Saturday, November 11, 2006

They're So Evil, They Lost on Purpose!

My colleague JE makes me aware of this blog post at, which has to be a joke. I mean, I know that the left loves to think Karl Rove is an evil genius and that the GOP stole the last three elections before Tuesday. But even they can't believe that the GOP threw the election on Tuesday, can they? Seriously, Will Bunch must be joking...
So why in the name of God would Bush and Rove want to produce a flop in 2006?

Well, on the domestic front, there may actually be some advantages for Bush with a Democratic Congress. For one thing, they'll probably pass a favorite program of the president and his big-business buddies, the guest worker program for immigrants, since it was the conservatives in the House holding that up. The GOP was probably also ready to relent on the minimum wage, which was becoming a political albatross for them.

The other stuff that Bush wouldn't like -- higher taxes on oil companies and the rich -- he can always veto, if his 49 senators (nine more than necessary) don't block a vote before it gets that far. He's already been promised by Nancy Pelosi and Howard Dean that he won't be impeached. From what we've seen, Bush didn't like the Republican leaders in Congress (especially the ousted Tom DeLay) all that much anyway.

But it really boils down to one word:


Everything we watched Bush do since Wednesday morning seems to be geared in one direction: Bringing Democrats to the table on Iraq. The problem for the Democrats is this: They came to office without a plan for Iraq. Bush doesn't seem to have one either. Nobody does, although James Baker and his friends are said to be working on one. But now whatever emerges from the coming discussions will not longer be the GOP plan. It will be the Bush/Democrats' plan.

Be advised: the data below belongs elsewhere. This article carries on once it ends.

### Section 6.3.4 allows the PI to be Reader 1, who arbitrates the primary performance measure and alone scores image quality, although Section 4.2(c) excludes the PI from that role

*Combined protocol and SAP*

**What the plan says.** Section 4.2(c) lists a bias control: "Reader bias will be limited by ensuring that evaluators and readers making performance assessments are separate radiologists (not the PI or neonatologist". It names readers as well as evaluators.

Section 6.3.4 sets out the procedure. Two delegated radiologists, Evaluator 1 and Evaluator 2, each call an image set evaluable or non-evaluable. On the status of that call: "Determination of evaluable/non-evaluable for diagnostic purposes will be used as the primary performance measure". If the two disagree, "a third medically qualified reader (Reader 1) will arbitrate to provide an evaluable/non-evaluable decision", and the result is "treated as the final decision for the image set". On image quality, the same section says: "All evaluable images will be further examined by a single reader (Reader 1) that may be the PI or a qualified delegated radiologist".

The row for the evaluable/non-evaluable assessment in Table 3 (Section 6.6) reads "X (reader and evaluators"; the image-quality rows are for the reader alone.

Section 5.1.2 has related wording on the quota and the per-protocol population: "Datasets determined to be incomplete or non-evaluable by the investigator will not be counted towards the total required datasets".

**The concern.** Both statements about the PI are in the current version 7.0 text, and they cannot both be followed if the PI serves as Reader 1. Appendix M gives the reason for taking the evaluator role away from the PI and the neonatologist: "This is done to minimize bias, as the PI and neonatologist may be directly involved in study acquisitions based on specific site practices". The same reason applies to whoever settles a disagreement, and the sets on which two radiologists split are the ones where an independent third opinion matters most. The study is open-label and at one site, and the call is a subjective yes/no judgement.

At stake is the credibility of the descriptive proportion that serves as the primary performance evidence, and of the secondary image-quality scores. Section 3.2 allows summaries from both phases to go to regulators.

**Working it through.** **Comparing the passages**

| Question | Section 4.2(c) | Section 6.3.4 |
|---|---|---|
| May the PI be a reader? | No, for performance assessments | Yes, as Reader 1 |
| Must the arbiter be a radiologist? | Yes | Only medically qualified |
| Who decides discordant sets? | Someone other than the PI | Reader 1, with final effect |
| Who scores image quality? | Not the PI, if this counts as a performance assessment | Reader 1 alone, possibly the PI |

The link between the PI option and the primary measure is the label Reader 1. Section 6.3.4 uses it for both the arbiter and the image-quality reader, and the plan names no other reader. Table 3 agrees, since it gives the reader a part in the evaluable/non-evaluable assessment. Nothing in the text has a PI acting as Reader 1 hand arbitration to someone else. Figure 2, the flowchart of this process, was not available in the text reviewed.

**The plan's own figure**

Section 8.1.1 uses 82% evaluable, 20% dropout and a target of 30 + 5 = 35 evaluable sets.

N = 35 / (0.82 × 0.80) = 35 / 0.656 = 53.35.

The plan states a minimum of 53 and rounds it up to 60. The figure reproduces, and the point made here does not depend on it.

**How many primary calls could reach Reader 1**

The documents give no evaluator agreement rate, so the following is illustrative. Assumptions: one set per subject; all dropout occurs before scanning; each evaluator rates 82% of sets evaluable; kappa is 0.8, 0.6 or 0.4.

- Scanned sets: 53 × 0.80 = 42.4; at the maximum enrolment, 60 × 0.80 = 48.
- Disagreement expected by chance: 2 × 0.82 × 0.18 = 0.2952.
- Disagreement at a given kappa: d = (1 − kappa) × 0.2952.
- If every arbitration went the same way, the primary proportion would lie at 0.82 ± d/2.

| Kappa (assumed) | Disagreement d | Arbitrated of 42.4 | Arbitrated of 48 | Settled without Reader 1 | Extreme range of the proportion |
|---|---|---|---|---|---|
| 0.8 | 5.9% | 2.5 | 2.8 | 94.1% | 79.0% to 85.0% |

And we're afraid that the war planners are expecting things to get worse over there in 2007. Good politicians are able to ensure that when bad fallout is inevitable, that the blame can be shared. A GOP majority in Capitol Hill would have guaranteed that "the Republican war in Iraq" would dominate the 2008 presidential race, and that equation would hand the keys to the White House to the Democrats for sure. And Bush's patrons -- oilmen and the defense contractors -- need the White House a lot more than Congress, especially after the recent expansion of presidential powers. And now both parties will have a stake in Iraq, and the mostly likely in the coming fiasco there.
I'm not even going to waste time dealing with the populist tripe about big oil and the defense contractors, let alone break down the asinine list of eight reasons Bunch offers to suspect the GOP of tanking the election. Seriously, couldn't Bunch have at least found time to claim Rove had bet on the Democrats seizing control of Congress? That might be more plausible than the pile of crap he proffered. And if he is joking, there's a fundamental problem with this attempt: it's not funny.

It's good to see the Philly papers haven't changed at all in the quality of commentary that is offered. No wonder I always bought the Inquirer and Daily News solely for the sports news. At least there you can get bad news with incisive analysis.


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